Athough 7 is very convenient to deal with when extensions of to forms which are more general are considered, 7 itself is seldom encountered in statistics. Let be Gauss hypergeometric function and the associated six functions, called contiguous functions: , ,. It can be shown that can be obtained as a linear combination of any two of these functions, with rational coefficients expressed in terms of and z.

There are hence 15 such relations, that can be generalized to , with and s being integers.

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Although is the direct generalization of Gauss we have, in general, the hypergeometric function in one scalar variable and parameters, defined as the series with expression:. For , it is absolutely convergent for if , conditionally convergent for if and divergent for if. For the general case, Olsson [25] proposed to express as an expression of progressively down to Gauss for , using 13 , the analytic continuation of which has been made.

gopideas.com/4892.php For an extensive study, and lists of properties and formulas of , we refer to Mathai and Saxena [23] , sect 5. As before, we have three types of integral representation:. This relation is not to be mistaken as the Laplace transform below. Considering and , using Laplace transforms, we have the couple:. The above expressions become Laplace and inverse Laplace transforms of when and respectively. Conversely, it can be shown that if are distinct of each other with differences different from integers, 8 is the sum of all residues of. Using the formula for residue value, we have:.

Since the poles are in infinite numbers, we can see that ,. NOTE: We have most common functions in mathematics represented by where a, b and c take simple values.

For example, we have:. A list of standard mathematical functions expressed as G-functions can be found in Mathai and Saxena [23] , sect. Conversely, section 2. For example, the command:. In an effort to generalize and make sense of the case , we define the H-function, using Mellin-Barnes formula, and consider the ratio of two products of gamma functions as integrand.

The Meijer function is a special case, when , , of. We notice that 15 is just one way to generalize the integrant in From 3 and 14 we can see that G and H-functions are Inverse Mellin Transforms of and that the Mellin-Barnes integral is now taken as the definition of the G-function, instead of a series, or a definite integral, as in preceding sections. But under some mild conditions on , the function can be expressed as a function and conversely:.


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For discussions on the G-function see Mathai and Saxena [23] , and on the H-function, see Springer [26] , which also treats some uses of these functions in Statistics, as well as some computational issues. We wish to mention the following points:. They can be seen in Mathai and Saxena [23].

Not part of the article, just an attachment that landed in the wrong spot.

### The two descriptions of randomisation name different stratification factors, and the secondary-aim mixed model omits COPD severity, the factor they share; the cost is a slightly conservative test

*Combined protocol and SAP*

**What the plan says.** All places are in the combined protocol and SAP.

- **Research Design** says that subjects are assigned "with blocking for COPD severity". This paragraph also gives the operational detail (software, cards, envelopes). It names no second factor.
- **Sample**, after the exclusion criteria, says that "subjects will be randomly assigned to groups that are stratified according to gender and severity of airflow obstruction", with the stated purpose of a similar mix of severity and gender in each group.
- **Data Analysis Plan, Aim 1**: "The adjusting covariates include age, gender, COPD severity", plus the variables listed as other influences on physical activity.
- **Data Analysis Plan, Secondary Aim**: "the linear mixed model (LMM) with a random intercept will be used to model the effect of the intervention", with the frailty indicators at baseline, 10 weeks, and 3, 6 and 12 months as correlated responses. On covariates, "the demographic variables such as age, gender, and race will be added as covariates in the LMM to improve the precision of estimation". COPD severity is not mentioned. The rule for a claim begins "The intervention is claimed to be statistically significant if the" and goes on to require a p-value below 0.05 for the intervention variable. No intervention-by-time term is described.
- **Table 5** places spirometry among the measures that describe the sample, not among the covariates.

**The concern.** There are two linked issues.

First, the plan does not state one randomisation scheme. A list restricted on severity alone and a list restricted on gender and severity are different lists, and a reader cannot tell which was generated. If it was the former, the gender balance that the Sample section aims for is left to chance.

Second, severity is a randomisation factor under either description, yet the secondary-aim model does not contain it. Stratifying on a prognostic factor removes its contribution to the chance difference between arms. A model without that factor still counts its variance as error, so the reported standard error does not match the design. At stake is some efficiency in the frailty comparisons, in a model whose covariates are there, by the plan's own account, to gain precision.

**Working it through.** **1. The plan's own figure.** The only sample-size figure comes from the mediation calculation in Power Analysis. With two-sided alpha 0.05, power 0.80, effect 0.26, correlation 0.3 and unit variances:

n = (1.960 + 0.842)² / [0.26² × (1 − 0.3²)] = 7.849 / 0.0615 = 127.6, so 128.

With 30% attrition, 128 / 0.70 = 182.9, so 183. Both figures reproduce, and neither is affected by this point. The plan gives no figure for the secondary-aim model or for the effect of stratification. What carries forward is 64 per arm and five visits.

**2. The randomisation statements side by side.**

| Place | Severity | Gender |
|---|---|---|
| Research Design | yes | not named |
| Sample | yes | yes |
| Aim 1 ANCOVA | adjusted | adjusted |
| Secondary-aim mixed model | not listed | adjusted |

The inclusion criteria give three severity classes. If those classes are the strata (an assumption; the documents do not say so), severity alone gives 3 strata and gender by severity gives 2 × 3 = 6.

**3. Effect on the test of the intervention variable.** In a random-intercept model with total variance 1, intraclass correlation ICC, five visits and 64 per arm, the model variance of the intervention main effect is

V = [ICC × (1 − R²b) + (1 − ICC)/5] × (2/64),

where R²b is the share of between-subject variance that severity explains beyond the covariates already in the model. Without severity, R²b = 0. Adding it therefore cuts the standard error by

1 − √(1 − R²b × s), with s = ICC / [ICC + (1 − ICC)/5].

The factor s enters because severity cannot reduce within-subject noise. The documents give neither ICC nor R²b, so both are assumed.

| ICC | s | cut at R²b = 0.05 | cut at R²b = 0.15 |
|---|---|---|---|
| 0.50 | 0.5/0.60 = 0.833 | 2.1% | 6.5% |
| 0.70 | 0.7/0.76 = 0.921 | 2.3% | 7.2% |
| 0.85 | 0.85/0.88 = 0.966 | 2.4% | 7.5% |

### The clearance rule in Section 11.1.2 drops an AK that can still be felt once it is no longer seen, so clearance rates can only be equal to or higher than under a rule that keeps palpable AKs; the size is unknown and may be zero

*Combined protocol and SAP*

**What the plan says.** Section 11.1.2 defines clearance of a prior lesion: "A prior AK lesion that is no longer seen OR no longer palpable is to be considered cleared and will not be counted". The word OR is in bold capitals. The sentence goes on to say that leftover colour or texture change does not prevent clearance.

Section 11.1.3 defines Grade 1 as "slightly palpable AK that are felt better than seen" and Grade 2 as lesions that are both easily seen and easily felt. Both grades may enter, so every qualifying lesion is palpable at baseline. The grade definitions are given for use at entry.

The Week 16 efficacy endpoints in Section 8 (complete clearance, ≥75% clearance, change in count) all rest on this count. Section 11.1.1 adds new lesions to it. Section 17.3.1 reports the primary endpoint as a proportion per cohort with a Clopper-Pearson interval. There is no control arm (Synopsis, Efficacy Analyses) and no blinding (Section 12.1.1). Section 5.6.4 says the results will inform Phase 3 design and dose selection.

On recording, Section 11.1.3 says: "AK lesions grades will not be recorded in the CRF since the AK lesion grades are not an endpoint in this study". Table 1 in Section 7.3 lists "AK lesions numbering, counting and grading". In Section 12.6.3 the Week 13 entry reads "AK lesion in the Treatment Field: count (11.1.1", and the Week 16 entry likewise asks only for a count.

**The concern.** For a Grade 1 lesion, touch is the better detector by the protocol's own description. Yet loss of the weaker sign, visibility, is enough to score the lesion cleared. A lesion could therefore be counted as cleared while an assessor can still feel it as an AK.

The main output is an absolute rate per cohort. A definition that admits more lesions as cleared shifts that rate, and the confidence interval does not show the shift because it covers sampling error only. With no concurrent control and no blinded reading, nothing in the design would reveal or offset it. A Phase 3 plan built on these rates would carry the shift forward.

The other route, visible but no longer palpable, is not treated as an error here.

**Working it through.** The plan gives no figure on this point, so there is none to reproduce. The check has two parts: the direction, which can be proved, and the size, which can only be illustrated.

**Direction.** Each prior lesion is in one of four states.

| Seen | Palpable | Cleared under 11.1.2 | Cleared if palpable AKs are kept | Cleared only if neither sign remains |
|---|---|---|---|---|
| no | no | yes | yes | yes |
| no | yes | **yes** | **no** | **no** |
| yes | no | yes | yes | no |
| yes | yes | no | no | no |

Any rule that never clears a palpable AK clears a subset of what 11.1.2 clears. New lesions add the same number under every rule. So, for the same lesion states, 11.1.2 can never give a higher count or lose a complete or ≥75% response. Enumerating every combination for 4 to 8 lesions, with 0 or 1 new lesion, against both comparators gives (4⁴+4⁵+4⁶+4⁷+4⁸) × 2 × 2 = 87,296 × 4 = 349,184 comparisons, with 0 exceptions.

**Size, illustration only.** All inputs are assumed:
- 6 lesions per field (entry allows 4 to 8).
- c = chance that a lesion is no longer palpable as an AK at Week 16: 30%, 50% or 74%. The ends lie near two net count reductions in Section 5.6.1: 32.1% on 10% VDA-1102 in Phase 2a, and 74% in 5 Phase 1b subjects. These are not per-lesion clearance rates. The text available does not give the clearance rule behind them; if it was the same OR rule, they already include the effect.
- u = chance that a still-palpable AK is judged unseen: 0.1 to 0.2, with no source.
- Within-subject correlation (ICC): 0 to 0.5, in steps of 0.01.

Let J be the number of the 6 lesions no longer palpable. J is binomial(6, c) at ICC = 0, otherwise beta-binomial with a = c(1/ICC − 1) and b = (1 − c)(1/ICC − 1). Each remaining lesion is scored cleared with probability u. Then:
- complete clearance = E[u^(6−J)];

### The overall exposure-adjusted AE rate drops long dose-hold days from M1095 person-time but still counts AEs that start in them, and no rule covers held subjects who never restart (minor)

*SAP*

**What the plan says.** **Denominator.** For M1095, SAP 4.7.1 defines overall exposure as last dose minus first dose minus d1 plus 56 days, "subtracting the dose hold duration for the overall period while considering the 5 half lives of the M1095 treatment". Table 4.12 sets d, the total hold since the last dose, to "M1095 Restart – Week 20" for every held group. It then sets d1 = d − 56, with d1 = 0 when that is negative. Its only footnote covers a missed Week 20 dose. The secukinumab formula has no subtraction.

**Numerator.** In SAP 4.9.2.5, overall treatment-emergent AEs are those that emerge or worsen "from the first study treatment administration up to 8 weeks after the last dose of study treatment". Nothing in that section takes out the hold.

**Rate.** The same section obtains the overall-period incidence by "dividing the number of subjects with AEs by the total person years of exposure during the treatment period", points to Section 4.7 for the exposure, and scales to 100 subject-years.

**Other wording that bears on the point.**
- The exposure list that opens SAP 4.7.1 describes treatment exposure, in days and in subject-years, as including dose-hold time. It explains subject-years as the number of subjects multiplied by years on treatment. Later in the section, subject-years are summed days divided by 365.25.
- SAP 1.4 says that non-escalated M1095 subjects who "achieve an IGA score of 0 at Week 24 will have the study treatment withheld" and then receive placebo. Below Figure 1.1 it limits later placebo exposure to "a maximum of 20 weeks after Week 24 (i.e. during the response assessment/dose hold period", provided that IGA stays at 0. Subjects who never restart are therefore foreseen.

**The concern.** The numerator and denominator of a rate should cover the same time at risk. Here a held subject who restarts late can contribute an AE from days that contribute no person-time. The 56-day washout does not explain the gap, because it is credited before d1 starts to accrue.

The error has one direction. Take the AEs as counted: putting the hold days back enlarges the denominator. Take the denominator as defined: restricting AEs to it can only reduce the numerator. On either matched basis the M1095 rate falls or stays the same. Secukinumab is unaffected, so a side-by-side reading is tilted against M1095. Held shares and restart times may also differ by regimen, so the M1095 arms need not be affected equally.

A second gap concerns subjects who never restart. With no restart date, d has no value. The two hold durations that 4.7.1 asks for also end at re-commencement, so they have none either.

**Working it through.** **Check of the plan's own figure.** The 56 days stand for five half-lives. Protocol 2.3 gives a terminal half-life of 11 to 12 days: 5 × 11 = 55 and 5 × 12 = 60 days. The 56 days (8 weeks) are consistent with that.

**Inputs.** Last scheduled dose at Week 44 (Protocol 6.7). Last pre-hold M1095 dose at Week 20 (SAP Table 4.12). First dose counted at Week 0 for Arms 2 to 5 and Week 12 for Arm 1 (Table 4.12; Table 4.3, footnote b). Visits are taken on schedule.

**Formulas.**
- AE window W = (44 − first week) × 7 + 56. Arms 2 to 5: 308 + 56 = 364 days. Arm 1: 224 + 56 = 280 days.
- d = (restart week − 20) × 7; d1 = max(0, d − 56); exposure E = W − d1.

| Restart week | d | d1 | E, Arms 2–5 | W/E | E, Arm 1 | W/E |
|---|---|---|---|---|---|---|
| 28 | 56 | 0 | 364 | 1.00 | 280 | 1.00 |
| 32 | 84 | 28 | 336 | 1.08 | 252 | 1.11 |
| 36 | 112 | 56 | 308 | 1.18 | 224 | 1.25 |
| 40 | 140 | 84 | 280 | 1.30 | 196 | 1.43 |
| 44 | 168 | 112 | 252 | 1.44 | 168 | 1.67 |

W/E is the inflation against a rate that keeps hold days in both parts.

Taking we have the Laplace transform of. Also, the relation permits the ana-. Generalizations of H-functions: We will not go beyond the H-function, but it is worth mentioning that generalized forms of H exist, e. It is defined by:. When we go from one variable to two variables there are different ways to sum the variables, reflected in different expressions for the coefficients given to , and hence, we have different functions.

In two variables, we have Appell hypergeometric functions, defined as follows:.

Matrix Variate Distributions (Monographs and Surveys in Pure and Applied Mathematics, Volume 104) Matrix Variate Distributions (Monographs and Surveys in Pure and Applied Mathematics, Volume 104)
Matrix Variate Distributions (Monographs and Surveys in Pure and Applied Mathematics, Volume 104) Matrix Variate Distributions (Monographs and Surveys in Pure and Applied Mathematics, Volume 104)
Matrix Variate Distributions (Monographs and Surveys in Pure and Applied Mathematics, Volume 104) Matrix Variate Distributions (Monographs and Surveys in Pure and Applied Mathematics, Volume 104)
Matrix Variate Distributions (Monographs and Surveys in Pure and Applied Mathematics, Volume 104) Matrix Variate Distributions (Monographs and Surveys in Pure and Applied Mathematics, Volume 104)
Matrix Variate Distributions (Monographs and Surveys in Pure and Applied Mathematics, Volume 104) Matrix Variate Distributions (Monographs and Surveys in Pure and Applied Mathematics, Volume 104)
Matrix Variate Distributions (Monographs and Surveys in Pure and Applied Mathematics, Volume 104) Matrix Variate Distributions (Monographs and Surveys in Pure and Applied Mathematics, Volume 104)
Matrix Variate Distributions (Monographs and Surveys in Pure and Applied Mathematics, Volume 104) Matrix Variate Distributions (Monographs and Surveys in Pure and Applied Mathematics, Volume 104)
Matrix Variate Distributions (Monographs and Surveys in Pure and Applied Mathematics, Volume 104) Matrix Variate Distributions (Monographs and Surveys in Pure and Applied Mathematics, Volume 104)
Matrix Variate Distributions (Monographs and Surveys in Pure and Applied Mathematics, Volume 104) Matrix Variate Distributions (Monographs and Surveys in Pure and Applied Mathematics, Volume 104)